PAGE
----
The peace of Oddingley was brusquely shattered one late afternoon in June. At around 5pm on Midsummer Day, a gunshot echoed through its meadows and paddocks, and the Reverend George Parker, forty-four years old, fell dead in a field of clover. The first passers-by to reach the scene found the clergyman lying prostrate with a crater in his midriff, his clothing set alight by the sulphurous discharge of the weapon.
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There was little doubt about the identity of Parker’s murderer.The squat, square-faced figure in a blue greatcoat seen scrambling away through hedgerows was quickly identified as John Heming, a carpenter from a nearby village who worked as a casual labourer for Captain Evans. A first mystery concerned his whereabouts: a search of his house and the surrounding area revealed nothing. Even a lock-down of the port of Bristol and a reward of fifty guineas failed to uncover him. Heming simply vanished.
A second mystery concerned the motive for the murder. None of Parker’s possessions was removed from his corpse, so robbery was ruled out. Nor did Heming, an outsider in Oddingley, have any obvious quarrel with the cleric. Suspicion instead fell on the cabal of farmers who had damned his blood in diabolical tones. For some years, village life had been peppered by a dispute between the proud, supercilious clergyman, a native of the Lake District, and the surly, independent farmers of Oddingley. At the heart of the matter lay an argument over that age-old grievance, the tithe. After failing to secure an increase to the yearly parish levy of £135, Parker had resolved to collect the tithe in kind. As was his feudal right, he demanded that his chief parishioners hand over an annual tribute of milk, sheep and corn. The farmers resisted the humiliating demands of the ‘Bonaparte of Oddingley’: they hid their produce, chased the parson from their gates and presented him with the worst of their yields. These contretemps led to actions in court and, eventually, to criminal conspiracy.
Moore sets this seemingly parochial conflict against a turbulent horizon of war, revolution, rumour, surging inflation, fears of invasion and creeping industrialisation. He is brilliantly sensitive to the preoccupations of honour and reputation that gripped local communities, and to the rancorous, potentially murderous, effects of jibes, curses and sneers. He captures the village of Oddingley in oil colours and, like Constable, is alive to both the beauty and restlessness of rural life.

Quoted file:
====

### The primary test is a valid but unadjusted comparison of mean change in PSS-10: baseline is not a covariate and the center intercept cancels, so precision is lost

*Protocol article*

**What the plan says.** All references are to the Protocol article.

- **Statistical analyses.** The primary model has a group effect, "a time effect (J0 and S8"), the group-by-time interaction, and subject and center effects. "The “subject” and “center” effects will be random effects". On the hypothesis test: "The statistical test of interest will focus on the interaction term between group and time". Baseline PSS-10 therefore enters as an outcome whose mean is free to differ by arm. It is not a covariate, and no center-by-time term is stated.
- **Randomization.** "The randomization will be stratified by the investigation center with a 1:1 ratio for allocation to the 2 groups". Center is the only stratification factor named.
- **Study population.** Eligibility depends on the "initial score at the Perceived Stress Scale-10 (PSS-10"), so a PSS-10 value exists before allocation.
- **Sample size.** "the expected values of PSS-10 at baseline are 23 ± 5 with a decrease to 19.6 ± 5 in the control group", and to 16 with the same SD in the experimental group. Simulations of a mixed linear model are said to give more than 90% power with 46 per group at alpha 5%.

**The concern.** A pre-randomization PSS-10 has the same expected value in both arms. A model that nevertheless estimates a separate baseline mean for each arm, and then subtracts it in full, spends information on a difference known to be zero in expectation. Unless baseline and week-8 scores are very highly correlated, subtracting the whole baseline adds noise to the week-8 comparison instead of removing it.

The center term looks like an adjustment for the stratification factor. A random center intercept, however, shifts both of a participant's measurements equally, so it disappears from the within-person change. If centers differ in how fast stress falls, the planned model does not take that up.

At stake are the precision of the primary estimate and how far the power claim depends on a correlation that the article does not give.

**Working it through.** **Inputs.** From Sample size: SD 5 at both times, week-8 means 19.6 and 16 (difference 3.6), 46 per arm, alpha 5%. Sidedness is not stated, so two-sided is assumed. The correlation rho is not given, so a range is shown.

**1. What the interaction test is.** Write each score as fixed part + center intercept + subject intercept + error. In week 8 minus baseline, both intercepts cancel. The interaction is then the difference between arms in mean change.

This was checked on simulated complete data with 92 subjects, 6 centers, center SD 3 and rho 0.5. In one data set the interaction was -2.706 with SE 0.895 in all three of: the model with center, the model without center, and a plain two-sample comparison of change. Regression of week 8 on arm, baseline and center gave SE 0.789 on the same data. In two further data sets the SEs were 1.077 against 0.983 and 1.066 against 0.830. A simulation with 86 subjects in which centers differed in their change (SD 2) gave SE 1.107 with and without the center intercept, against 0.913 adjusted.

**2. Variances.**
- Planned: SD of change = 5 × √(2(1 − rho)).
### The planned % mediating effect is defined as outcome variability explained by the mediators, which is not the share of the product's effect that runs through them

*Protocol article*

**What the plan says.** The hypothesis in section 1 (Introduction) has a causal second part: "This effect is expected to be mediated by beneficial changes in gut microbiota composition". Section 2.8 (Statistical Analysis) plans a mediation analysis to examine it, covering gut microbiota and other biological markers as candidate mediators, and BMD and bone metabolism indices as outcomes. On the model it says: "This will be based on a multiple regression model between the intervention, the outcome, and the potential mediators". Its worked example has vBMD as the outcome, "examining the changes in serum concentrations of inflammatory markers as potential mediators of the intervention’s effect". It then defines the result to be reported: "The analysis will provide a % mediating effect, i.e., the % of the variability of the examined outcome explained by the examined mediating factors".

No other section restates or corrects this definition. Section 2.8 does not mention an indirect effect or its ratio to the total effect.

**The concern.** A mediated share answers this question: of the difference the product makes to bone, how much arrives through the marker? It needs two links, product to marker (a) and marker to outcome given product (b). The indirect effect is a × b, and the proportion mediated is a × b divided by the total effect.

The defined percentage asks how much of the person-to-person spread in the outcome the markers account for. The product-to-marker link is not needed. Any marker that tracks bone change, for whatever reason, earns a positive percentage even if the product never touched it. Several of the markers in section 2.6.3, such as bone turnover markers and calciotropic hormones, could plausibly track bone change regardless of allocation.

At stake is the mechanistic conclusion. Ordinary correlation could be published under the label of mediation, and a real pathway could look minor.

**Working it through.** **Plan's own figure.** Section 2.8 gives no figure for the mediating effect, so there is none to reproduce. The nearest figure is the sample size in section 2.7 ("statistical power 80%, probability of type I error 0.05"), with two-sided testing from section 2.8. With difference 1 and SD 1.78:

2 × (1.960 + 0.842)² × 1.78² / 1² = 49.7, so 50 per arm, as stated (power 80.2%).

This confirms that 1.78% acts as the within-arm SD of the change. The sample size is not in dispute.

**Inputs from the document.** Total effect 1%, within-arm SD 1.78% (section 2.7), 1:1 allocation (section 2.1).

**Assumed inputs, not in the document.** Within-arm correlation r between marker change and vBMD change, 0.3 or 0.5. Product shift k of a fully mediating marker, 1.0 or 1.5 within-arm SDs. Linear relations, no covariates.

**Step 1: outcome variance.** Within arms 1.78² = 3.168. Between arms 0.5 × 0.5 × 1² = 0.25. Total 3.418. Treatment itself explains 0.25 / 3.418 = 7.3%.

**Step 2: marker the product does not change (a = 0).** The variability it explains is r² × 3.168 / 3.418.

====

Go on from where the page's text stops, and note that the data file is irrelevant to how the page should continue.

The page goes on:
As Moore acknowledges, the story of Oddingley – with its portentous name – is sufficiently familiar even for a local public house to tout for business on the back of its infamous past. However, his research is so comprehensive that the story more than merits his retelling. Moore makes use of legal documents connected to the case, and quotes judiciously from local newspapers. At different points, the narrative is held up by excursuses on the criminal justice system, the development of forensic science and the invention of the police force. These digressions are mostly pertinent and add to the suspense of the story. Only occasionally do they seem gratuitous: the discovery of a saline odour on Heming’s discarded bag, for example, does not quite merit a discussion of the state of the Worcestershire salt industry, circa 1800. Where detail is missing, Moore resorts to literary parallels – from local ballads to the novels of Hardy and Dickens – to set the scene.
Peter Moore’s story ends twenty-four years after Heming’s disappearance, long after the case has gone cold. A chance discovery sheds new light on the murders, disinterring old secrets and reopening ancient wounds. None of the participants, he concludes, was untypical of the kinds of people you would ordinarily find in an English village: ‘Had they lived at a different time or in another place their stories may have been different or completely anonymous.’ Moore’s impressive debut will ensure that their names live on. To order this book for £13.59, see the Literary Review bookshop on page 37